You can form a company directly with Companies House or you can use us or an agent to set one up for you. After you have created a company there are a number of things you must do otherwise you may incur financial penalties. Below are just a few of the most important tasks:

  • Choose your accounting period end date
  • Notify HMRC as soon as your company starts trading and register for corporation tax
  • Register directors for self assessment
  • Start maintaining your statutory books, minutes of meetings and issue share certificates
  • Start keeping records of the company's income and expenses
  • Start putting money aside to pay the corporation tax bill on any profits
  • Register for VAT if it is advantageous or if the company's taxable supplies will exceed the threshold
  • Register as an employer for PAYE if necessary

You might also need to register for the Construction Industry Scheme (CIS) if you operate in this sector.

Taxation

Companies are taxed within the corporation tax regime which is different to the income tax regime for private individuals. The rules are therefore different for companies and can often be more complex.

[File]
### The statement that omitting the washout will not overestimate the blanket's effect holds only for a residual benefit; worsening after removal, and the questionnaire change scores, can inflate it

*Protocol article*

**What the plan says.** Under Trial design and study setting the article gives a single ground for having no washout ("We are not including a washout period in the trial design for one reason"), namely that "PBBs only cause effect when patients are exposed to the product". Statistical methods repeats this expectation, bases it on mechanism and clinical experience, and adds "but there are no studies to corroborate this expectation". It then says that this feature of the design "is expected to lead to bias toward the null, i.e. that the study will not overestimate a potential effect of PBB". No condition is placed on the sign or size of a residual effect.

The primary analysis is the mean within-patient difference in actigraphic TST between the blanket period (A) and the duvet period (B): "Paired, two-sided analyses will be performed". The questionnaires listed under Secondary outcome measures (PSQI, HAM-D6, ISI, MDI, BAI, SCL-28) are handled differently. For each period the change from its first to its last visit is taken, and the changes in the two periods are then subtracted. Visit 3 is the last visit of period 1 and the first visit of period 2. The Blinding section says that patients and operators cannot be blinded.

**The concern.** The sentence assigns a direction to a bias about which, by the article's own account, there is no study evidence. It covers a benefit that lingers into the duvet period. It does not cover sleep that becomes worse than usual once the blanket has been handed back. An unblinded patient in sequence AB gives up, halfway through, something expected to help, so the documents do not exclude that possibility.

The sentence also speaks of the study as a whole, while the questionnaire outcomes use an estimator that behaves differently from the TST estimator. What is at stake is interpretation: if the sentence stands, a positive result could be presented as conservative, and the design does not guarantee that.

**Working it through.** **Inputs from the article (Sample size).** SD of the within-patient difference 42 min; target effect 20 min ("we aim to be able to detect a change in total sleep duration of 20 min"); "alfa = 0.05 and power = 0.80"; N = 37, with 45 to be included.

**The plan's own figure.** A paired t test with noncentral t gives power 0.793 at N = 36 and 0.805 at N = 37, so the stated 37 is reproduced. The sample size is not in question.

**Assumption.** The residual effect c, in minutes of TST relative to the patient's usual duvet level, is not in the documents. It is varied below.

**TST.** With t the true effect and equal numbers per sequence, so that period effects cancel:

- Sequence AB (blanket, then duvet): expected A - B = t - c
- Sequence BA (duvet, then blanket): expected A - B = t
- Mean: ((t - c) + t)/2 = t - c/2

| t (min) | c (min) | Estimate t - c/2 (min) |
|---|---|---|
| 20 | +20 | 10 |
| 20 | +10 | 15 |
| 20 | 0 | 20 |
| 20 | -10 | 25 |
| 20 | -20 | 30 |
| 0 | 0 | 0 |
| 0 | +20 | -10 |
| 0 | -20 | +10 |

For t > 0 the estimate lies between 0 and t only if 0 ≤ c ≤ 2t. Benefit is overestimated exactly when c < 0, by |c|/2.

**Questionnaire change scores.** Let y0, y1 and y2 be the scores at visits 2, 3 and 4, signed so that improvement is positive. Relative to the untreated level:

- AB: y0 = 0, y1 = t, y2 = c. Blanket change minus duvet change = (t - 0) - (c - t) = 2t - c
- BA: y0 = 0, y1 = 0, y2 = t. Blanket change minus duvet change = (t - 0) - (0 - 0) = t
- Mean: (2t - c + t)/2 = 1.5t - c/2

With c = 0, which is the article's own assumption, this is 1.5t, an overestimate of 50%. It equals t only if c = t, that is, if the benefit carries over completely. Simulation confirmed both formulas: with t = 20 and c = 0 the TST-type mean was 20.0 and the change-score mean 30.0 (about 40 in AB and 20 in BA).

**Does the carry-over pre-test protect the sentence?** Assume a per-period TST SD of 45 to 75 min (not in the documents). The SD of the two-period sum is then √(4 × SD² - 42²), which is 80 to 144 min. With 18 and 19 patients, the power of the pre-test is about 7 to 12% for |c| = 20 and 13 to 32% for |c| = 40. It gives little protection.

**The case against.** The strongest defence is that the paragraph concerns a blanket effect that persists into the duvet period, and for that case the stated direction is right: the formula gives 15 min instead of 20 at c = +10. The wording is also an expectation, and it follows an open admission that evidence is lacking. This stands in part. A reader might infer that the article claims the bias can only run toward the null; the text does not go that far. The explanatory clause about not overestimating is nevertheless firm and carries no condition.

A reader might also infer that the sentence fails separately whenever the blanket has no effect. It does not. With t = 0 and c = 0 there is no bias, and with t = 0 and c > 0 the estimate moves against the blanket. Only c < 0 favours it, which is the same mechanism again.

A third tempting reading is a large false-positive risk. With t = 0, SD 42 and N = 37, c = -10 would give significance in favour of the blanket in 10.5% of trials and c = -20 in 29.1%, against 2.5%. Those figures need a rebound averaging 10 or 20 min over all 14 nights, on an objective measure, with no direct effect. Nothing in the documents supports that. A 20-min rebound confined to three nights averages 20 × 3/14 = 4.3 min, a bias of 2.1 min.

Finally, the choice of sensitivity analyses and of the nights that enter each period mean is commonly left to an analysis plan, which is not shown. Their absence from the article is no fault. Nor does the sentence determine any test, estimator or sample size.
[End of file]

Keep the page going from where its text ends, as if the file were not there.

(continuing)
Essentially the company will pay corporation tax on all its profits and income generated within the company. This includes any capital gains made when it disposes of capital assets for a profit. There is no annual allowance for capital gains made within a company but there is indexation relief available to potentially reduce the tax liability.

Directors and other shareholders are taxed under the income tax regime and any salary or dividends received from the company will be taxable in their hands. However, dividends paid out of a company carry a tax credit, which means that the taxpayer will not have an additional tax liability on the value of the dividend unless they are a higher rate taxpayer.

Tax returns and paying tax